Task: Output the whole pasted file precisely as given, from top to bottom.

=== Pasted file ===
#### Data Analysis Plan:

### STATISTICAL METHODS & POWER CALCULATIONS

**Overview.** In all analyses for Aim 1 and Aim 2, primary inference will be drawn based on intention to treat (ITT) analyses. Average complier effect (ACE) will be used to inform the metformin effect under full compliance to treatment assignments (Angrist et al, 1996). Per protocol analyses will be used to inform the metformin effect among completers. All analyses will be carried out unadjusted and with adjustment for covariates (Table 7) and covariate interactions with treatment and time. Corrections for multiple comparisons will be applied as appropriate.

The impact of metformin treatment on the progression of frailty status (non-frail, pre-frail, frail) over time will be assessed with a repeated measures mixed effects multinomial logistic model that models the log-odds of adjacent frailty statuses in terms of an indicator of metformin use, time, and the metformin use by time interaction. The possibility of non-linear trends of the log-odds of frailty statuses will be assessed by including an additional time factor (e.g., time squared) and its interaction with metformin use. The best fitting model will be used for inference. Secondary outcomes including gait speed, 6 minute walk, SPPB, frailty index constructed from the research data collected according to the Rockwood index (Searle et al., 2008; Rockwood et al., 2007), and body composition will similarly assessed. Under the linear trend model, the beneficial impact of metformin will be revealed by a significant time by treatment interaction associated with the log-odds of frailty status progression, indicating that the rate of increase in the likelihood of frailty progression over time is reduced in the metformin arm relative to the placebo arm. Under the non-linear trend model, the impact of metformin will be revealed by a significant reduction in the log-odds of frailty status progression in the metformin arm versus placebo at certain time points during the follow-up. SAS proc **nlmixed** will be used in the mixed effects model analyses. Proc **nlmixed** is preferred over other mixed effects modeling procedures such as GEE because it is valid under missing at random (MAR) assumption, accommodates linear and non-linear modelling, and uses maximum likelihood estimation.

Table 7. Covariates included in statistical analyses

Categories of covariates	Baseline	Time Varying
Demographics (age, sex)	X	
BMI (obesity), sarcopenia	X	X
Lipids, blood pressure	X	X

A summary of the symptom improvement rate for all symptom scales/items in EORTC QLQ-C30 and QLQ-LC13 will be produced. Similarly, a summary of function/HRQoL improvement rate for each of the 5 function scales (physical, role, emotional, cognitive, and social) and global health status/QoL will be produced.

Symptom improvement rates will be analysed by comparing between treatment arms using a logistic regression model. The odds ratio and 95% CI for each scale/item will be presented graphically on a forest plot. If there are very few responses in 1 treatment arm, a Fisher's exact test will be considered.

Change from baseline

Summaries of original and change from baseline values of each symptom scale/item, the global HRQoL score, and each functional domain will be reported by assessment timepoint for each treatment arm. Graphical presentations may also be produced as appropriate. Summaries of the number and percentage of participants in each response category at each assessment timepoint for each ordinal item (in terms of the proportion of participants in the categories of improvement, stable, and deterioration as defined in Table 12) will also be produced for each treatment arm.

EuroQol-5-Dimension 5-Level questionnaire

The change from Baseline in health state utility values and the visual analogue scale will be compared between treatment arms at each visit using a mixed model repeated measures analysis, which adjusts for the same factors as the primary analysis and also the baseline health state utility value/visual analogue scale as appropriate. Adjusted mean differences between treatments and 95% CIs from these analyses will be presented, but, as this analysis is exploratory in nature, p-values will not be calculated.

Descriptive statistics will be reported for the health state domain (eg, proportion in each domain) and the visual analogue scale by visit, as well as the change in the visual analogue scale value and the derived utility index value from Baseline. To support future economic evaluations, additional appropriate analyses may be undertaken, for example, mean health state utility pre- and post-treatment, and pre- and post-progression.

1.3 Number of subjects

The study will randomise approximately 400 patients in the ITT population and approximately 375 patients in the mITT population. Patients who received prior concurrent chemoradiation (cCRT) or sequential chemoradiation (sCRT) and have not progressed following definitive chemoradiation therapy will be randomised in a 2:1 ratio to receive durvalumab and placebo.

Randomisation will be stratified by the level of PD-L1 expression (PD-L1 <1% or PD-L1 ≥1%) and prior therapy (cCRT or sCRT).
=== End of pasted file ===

#### Data Analysis Plan:

### STATISTICAL METHODS & POWER CALCULATIONS

**Overview.** In all analyses for Aim 1 and Aim 2, primary inference will be drawn based on intention to treat (ITT) analyses. Average complier effect (ACE) will be used to inform the metformin effect under full compliance to treatment assignments (Angrist et al, 1996). Per protocol analyses will be used to inform the metformin effect among completers. All analyses will be carried out unadjusted and with adjustment for covariates (Table 7) and covariate interactions with treatment and time. Corrections for multiple comparisons will be applied as appropriate.

The impact of metformin treatment on the progression of frailty status (non-frail, pre-frail, frail) over time will be assessed with a repeated measures mixed effects multinomial logistic model that models the log-odds of adjacent frailty statuses in terms of an indicator of metformin use, time, and the metformin use by time interaction. The possibility of non-linear trends of the log-odds of frailty statuses will be assessed by including an additional time factor (e.g., time squared) and its interaction with metformin use. The best fitting model will be used for inference. Secondary outcomes including gait speed, 6 minute walk, SPPB, frailty index constructed from the research data collected according to the Rockwood index (Searle et al., 2008; Rockwood et al., 2007), and body composition will similarly assessed. Under the linear trend model, the beneficial impact of metformin will be revealed by a significant time by treatment interaction associated with the log-odds of frailty status progression, indicating that the rate of increase in the likelihood of frailty progression over time is reduced in the metformin arm relative to the placebo arm. Under the non-linear trend model, the impact of metformin will be revealed by a significant reduction in the log-odds of frailty status progression in the metformin arm versus placebo at certain time points during the follow-up. SAS proc **nlmixed** will be used in the mixed effects model analyses. Proc **nlmixed** is preferred over other mixed effects modeling procedures such as GEE because it is valid under missing at random (MAR) assumption, accommodates linear and non-linear modelling, and uses maximum likelihood estimation.

Table 7. Covariates included in statistical analyses

Categories of covariates	Baseline	Time Varying
Demographics (age, sex)	X	
BMI (obesity), sarcopenia	X	X
Lipids, blood pressure	X	X

A summary of the symptom improvement rate for all symptom scales/items in EORTC QLQ-C30 and QLQ-LC13 will be produced. Similarly, a summary of function/HRQoL improvement rate for each of the 5 function scales (physical, role, emotional, cognitive, and social) and global health status/QoL will be produced.

Symptom improvement rates will be analysed by comparing between treatment arms using a logistic regression model. The odds ratio and 95% CI for each scale/item will be presented graphically on a forest plot. If there are very few responses in 1 treatment arm, a Fisher's exact test will be considered.

Change from baseline

Summaries of original and change from baseline values of each symptom scale/item, the global HRQoL score, and each functional domain will be reported by assessment timepoint for each treatment arm. Graphical presentations may also be produced as appropriate. Summaries of the number and percentage of participants in each response category at each assessment timepoint for each ordinal item (in terms of the proportion of participants in the categories of improvement, stable, and deterioration as defined in Table 12) will also be produced for each treatment arm.

EuroQol-5-Dimension 5-Level questionnaire

The change from Baseline in health state utility values and the visual analogue scale will be compared between treatment arms at each visit using a mixed model repeated measures analysis, which adjusts for the same factors as the primary analysis and also the baseline health state utility value/visual analogue scale as appropriate. Adjusted mean differences between treatments and 95% CIs from these analyses will be presented, but, as this analysis is exploratory in nature, p-values will not be calculated.

Descriptive statistics will be reported for the health state domain (eg, proportion in each domain) and the visual analogue scale by visit, as well as the change in the visual analogue scale value and the derived utility index value from Baseline. To support future economic evaluations, additional appropriate analyses may be undertaken, for example, mean health state utility pre- and post-treatment, and pre- and post-progression.

1.3 Number of subjects

The study will randomise approximately 400 patients in the ITT population and approximately 375 patients in the mITT population. Patients who received prior concurrent chemoradiation (cCRT) or sequential chemoradiation (sCRT) and have not progressed following definitive chemoradiation therapy will be randomised in a 2:1 ratio to receive durvalumab and placebo.

Randomisation will be stratified by the level of PD-L1 expression (PD-L1 <1% or PD-L1 ≥1%) and prior therapy (cCRT or sCRT).